Compared with that of normal control rats, the average fluorescence intensity of duodenal CRF increased significantly, while the average fluorescence intensity of duodenal VIP decreased significantly in chronic stress-induced depressed rats (Table 3, P < 0.01). Furthermore, a significant improvement of the elevated duodenal VIP content and the significant reduction of duodenal CRF content were observed in animals treated with fluoxetine (Figure 2, Table 3, P < 0.01).

Table 3 The average fluorescence intensity analysis of VIP and CRF alterations in duodenum of depression model rats (n = 10, mean ± SD).
GroupFluorescence intensity of VIPFluorescence intensity of CRF
Control36.28 ± 17.1610.87 ± 9.28
Saline + depressed19.07 ± 13.84b50.83 ± 24.66b
FH + depressed28.29 ± 15.02d29.18 ± 17.34d
DISCUSSION

We found that experimental rats had almost all demonstrable symptoms of depression, consistent with the classic and mature model of depression[16,20]. Our results showed that both crossing and rearing behavior of depressed rats over five minutes significantly decreased compared with that of the normal control rats (Table 1, P < 0.01). Defecation times significantly increased. The consumption of 10 g/L sucrose solution significantly decreased compared with that of the normal control. Crossing reflected the degree of animal activity, rearing reflected the degree of curiosity to the novel surroundings, defecation times responded to intestinal function, and sucrose intake tests reflected the animal’s response to rewards[21,22]. The chronic stressors caused a generalized decrease in action and responsiveness to rewards, and a functional gastrointestinal disorder. The behavioral changes of the depressed rat were reversed by chronic treatment with fluoxetine hydrochloride (a type of antidepressant).

On the other hand, rats with chronic stress-induced depression showed significant histological damage from duodenitis. For example, a number of neutrophils, macrophages, lymphocytes and eosinophils were found in the mucosa and submucosa; ulceration and mucosal damage could also be observed. No change was seen in the normal control group, and treatment with fluoxetine hydrochloride significantly attenuated the extent and severity of the histological signs. The antidepressant fluoxetine hydrochloride inhibited the extent of inflammation, prevented mucosa injury, minimized the ulceration area, and alleviated the duodenitis seen in the depressed animals.

In this study, we also found that there were different changes in VIP and CRF in the depressed rats’ duodenum and plasma. The average fluorescence intensity of duodenal CRF expression of the depression model rats increased significantly compared with that of the normal control rats, whereas that of duodenal VIP expression decreased significantly.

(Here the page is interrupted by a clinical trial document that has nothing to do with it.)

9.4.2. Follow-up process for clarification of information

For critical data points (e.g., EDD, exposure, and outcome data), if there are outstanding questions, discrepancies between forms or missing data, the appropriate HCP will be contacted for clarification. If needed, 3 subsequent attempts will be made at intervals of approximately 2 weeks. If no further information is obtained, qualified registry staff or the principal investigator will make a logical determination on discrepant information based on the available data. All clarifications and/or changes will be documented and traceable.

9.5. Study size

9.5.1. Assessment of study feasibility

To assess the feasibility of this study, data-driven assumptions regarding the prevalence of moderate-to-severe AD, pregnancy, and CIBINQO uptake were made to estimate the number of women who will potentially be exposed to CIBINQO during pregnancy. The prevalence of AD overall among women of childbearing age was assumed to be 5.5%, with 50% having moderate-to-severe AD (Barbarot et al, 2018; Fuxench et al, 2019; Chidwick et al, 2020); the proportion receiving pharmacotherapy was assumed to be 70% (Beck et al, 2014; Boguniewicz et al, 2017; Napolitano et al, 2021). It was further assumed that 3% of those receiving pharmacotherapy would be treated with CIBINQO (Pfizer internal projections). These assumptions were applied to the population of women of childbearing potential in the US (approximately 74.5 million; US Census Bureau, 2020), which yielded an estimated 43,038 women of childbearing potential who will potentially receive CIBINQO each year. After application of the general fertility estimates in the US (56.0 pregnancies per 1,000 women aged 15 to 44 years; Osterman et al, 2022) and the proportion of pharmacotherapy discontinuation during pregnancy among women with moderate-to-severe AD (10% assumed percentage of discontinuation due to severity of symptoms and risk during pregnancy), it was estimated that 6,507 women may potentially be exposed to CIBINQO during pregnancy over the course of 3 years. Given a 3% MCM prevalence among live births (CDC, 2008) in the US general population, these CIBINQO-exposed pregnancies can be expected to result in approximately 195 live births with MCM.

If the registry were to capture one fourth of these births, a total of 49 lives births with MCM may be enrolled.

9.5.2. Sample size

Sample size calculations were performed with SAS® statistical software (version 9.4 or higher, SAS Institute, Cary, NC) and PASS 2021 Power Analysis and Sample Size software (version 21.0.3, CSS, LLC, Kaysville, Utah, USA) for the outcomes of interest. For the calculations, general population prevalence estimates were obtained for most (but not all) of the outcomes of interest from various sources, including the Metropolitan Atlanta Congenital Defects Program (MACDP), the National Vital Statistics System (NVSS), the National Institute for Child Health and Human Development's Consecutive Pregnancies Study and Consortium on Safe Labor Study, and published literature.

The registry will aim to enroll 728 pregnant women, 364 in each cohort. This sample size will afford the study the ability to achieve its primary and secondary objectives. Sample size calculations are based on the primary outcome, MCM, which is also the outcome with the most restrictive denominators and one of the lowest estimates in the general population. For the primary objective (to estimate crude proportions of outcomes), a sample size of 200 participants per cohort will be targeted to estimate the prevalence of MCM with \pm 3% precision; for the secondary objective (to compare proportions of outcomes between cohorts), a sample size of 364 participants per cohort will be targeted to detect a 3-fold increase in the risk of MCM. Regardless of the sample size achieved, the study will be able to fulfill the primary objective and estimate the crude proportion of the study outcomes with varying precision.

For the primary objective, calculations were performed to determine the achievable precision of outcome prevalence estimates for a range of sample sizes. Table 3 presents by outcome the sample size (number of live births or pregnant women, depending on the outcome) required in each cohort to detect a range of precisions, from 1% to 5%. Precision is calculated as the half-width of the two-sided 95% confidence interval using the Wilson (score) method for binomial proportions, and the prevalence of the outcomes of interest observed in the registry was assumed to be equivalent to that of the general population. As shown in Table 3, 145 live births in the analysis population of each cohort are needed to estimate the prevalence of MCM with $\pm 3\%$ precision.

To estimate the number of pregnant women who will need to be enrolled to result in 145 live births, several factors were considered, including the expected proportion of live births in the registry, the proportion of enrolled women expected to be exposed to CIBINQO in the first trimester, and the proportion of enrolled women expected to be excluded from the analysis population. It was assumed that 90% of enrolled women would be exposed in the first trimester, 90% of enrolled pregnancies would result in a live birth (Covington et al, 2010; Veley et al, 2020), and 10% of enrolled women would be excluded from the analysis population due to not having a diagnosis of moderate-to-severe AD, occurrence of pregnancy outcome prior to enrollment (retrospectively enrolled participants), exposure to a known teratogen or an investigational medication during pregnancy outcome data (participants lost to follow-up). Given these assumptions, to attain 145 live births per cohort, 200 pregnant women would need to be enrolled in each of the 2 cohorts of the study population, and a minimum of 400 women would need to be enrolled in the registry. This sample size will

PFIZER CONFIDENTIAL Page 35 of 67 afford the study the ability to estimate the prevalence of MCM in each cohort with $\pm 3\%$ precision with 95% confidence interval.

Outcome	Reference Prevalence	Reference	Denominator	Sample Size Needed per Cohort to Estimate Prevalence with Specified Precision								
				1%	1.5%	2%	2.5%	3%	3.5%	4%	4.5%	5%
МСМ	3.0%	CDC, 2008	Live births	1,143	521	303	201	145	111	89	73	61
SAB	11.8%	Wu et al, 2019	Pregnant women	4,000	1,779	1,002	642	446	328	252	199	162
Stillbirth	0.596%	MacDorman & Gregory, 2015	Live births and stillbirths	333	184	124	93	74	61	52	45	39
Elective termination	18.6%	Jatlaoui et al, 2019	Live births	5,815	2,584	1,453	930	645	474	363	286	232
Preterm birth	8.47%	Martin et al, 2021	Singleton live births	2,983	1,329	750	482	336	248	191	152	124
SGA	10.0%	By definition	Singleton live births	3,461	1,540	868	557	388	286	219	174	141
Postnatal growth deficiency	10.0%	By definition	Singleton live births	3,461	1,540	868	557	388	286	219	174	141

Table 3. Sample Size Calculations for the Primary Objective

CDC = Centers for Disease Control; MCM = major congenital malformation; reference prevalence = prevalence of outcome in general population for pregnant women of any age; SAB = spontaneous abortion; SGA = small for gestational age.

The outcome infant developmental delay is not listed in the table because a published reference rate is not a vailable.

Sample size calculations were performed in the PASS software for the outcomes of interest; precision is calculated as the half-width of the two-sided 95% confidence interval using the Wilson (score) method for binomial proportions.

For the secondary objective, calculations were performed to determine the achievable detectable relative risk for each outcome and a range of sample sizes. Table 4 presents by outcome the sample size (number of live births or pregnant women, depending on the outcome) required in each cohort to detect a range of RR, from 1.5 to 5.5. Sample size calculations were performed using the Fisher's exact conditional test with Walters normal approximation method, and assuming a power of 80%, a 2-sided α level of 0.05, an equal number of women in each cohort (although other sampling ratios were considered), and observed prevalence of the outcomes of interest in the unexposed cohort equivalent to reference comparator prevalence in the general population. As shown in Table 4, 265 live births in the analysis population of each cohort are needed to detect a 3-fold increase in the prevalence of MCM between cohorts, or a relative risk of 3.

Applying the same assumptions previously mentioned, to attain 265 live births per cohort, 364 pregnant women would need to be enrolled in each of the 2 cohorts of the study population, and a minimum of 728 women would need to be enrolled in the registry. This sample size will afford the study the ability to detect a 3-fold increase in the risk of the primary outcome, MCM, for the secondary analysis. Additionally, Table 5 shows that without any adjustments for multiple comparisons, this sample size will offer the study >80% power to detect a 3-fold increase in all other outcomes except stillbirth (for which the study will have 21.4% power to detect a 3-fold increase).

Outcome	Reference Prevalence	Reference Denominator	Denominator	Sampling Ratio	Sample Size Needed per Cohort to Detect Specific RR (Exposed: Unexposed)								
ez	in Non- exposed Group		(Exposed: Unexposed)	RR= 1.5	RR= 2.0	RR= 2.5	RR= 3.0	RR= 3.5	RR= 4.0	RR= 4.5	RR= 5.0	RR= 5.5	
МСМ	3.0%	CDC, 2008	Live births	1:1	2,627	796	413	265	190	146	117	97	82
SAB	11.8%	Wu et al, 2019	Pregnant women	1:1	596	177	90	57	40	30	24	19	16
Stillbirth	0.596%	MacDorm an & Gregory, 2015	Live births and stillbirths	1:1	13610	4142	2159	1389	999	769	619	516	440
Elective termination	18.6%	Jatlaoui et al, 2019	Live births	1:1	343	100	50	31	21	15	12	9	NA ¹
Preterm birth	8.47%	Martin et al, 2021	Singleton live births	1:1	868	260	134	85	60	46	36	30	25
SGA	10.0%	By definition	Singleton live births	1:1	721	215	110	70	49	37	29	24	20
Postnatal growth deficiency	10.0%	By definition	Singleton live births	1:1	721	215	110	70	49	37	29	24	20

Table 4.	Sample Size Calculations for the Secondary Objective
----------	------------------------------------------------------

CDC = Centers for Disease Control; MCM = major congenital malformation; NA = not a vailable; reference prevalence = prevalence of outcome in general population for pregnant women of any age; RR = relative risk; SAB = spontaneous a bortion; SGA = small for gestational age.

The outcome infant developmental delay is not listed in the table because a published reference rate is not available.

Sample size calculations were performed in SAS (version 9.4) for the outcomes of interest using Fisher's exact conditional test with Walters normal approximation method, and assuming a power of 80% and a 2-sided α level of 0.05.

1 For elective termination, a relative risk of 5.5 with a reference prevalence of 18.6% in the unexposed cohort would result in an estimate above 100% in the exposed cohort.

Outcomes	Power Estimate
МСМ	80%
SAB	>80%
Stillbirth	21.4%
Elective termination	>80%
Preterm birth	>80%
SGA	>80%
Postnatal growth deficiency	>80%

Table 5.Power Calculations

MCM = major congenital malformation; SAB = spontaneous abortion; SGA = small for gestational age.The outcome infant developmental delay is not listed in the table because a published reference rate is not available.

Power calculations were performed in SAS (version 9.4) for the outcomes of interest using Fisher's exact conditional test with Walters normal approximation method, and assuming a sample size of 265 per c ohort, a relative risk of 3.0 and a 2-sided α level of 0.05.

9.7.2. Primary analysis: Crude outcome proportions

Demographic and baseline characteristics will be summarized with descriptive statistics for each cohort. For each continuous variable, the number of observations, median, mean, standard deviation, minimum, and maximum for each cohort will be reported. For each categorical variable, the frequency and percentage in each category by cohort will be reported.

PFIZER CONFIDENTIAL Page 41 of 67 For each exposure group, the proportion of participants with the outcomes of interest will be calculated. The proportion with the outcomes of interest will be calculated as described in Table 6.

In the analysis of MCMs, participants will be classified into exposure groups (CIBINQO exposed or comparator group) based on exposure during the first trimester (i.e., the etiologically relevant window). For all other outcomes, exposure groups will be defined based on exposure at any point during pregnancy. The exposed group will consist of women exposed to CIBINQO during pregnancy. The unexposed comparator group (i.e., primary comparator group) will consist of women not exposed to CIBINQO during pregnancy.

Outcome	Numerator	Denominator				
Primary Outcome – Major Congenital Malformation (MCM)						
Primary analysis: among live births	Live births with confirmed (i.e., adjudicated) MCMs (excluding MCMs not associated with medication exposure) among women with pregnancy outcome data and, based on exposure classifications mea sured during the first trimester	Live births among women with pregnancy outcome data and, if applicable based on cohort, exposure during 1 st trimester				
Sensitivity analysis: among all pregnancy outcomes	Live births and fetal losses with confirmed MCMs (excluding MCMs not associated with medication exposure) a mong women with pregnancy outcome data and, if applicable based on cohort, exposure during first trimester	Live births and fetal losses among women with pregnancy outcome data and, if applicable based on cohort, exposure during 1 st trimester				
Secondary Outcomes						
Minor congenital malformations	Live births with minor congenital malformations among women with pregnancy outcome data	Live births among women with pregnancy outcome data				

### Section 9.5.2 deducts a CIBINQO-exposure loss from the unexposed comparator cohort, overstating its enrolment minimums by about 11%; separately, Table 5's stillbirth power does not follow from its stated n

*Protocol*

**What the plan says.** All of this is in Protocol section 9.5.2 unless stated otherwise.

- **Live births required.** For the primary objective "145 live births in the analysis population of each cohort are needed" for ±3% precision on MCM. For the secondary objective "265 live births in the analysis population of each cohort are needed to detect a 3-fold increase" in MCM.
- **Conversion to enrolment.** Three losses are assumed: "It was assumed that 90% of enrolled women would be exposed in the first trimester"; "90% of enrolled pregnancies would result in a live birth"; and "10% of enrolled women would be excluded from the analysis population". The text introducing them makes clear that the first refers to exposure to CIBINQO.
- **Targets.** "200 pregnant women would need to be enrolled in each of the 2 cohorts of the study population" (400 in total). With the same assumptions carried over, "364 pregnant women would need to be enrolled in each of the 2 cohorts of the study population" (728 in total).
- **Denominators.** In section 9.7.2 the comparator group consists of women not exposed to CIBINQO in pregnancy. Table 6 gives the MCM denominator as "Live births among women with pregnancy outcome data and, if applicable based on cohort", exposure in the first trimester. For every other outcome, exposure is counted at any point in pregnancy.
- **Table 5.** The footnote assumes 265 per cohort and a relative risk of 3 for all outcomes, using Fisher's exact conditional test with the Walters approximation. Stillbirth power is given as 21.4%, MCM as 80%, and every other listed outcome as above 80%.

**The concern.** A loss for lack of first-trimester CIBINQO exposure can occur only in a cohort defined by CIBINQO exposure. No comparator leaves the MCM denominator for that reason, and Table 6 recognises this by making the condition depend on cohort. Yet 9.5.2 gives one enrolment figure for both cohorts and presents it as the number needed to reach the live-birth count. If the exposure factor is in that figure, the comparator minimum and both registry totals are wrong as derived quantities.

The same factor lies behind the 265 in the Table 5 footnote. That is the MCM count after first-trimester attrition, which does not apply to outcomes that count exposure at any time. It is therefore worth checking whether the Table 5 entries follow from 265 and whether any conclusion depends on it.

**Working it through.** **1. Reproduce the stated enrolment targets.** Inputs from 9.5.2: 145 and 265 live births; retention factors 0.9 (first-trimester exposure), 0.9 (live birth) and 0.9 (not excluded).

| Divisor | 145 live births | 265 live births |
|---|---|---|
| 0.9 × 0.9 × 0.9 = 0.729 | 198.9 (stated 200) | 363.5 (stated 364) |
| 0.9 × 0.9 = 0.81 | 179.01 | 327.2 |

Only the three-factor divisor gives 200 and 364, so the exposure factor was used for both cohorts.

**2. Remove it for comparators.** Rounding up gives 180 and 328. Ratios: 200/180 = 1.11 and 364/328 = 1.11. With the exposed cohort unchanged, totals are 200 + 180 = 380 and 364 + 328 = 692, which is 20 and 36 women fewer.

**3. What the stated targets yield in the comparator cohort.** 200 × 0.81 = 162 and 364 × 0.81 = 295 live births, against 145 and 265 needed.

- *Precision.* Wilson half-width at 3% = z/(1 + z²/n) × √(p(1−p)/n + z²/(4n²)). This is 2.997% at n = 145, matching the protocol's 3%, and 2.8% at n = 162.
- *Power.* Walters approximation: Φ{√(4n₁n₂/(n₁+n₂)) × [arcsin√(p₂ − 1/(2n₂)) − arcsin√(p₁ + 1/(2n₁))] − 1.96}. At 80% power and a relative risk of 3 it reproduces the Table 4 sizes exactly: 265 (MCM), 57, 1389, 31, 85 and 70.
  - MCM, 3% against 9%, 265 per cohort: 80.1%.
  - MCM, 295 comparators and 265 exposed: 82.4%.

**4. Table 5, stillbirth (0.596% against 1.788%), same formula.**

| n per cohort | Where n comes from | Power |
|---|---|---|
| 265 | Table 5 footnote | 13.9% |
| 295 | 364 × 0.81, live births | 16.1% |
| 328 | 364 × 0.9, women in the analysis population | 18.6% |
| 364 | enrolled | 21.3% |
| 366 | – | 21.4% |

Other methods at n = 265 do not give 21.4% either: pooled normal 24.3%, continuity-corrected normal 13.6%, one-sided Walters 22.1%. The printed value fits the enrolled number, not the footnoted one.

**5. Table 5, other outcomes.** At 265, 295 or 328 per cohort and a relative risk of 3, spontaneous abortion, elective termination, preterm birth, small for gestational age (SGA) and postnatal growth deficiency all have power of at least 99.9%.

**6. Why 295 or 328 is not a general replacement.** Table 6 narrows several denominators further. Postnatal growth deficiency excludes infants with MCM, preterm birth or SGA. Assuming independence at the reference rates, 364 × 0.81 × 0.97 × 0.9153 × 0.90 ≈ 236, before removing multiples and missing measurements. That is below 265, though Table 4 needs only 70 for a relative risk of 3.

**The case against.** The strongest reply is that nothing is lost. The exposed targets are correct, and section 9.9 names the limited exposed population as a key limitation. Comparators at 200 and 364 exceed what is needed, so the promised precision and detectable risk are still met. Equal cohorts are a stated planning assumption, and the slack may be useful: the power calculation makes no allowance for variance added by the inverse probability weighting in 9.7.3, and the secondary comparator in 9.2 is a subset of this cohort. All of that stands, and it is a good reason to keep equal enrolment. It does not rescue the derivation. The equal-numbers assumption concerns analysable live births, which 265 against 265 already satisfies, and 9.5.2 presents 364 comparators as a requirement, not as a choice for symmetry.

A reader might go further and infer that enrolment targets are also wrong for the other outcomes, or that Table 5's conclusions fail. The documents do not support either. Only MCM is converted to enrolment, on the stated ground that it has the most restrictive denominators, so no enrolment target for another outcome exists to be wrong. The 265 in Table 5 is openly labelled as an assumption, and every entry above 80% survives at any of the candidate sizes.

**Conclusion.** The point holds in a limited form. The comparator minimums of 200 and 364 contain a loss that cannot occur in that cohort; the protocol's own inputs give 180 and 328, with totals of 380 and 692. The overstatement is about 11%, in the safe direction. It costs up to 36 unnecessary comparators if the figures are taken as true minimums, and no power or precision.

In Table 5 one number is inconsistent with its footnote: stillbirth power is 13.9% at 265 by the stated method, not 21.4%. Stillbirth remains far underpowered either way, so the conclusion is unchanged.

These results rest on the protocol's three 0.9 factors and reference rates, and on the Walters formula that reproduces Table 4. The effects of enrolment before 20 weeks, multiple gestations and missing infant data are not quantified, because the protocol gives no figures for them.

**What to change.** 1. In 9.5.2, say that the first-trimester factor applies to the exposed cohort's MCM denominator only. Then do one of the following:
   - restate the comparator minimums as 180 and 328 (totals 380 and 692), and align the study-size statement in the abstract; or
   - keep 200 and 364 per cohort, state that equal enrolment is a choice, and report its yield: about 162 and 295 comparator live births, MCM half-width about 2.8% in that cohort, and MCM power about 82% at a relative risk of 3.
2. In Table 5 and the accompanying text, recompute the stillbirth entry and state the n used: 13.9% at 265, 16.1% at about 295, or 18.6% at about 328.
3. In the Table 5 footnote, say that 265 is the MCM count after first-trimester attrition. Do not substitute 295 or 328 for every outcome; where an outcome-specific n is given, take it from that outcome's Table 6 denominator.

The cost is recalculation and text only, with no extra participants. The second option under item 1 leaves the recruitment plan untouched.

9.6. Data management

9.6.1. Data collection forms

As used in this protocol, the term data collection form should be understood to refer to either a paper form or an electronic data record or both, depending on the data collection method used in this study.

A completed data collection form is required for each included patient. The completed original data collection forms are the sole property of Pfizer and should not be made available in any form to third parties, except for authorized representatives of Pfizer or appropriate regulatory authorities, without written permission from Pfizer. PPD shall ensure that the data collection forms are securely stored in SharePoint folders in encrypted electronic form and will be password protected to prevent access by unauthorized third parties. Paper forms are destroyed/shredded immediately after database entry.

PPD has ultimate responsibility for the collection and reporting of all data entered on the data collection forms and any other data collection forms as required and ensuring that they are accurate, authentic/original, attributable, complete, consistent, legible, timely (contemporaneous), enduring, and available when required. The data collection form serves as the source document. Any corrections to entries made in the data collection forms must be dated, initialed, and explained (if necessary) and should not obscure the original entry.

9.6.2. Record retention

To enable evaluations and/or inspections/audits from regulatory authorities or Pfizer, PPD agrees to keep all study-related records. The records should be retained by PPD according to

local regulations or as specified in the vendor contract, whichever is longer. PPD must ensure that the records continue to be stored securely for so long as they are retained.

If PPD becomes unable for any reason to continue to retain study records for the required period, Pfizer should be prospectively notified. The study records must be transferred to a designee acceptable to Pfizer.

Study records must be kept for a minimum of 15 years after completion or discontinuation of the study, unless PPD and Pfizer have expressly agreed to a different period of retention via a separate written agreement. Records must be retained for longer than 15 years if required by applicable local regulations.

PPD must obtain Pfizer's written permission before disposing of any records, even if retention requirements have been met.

Brain gut peptides (BGPs) are distributed extensively in the brain and the gastrointestinal tract. Studies have demonstrated that some BGPs including VIP and CRF participate in gastrointestinal motility, secretion and absorption[23]. Several investigations have found that basal CRF levels have increased significantly during stress in patients. Because the gut and the brain are highly integrated and communicate in a bidirectional fashion largely through the ANS and HPA axis, patients also responded with higher expression of ACTH during stress and had higher basal expression of noradrenalin than the normal group. Stress induced exaggeration of the neuroendocrine response and visceral perceptual alterations occur during and after stress by CRF[6]. On the other hand, some studies have indicated that VIP participated in the modulatory effect of drugs on gastrointestinal motility and played an important role in gastrointestinal disorders caused by psychological stress[24]. It had been demonstrated that stress-induced plasma VIP expression decreased gastrointestinal transit disorder beyond a certain intensity range of stress. VIP had potent protective activity against sepsis and increased the survival rate of septic animals[25]. In this study, the significant increase in the expression of CRF possibly suggests that depression could induce an inflammatory response of the duodenum by releasing CRF in rats. The effect of VIP on inflammatory cells could be an additional important mechanism of its potent protective activity on chronic stress-induced duodenitis. The results of our studies suggest that gastrointestinal motility disorders during psychological stress may be partially mediated by release of VIP and CRF.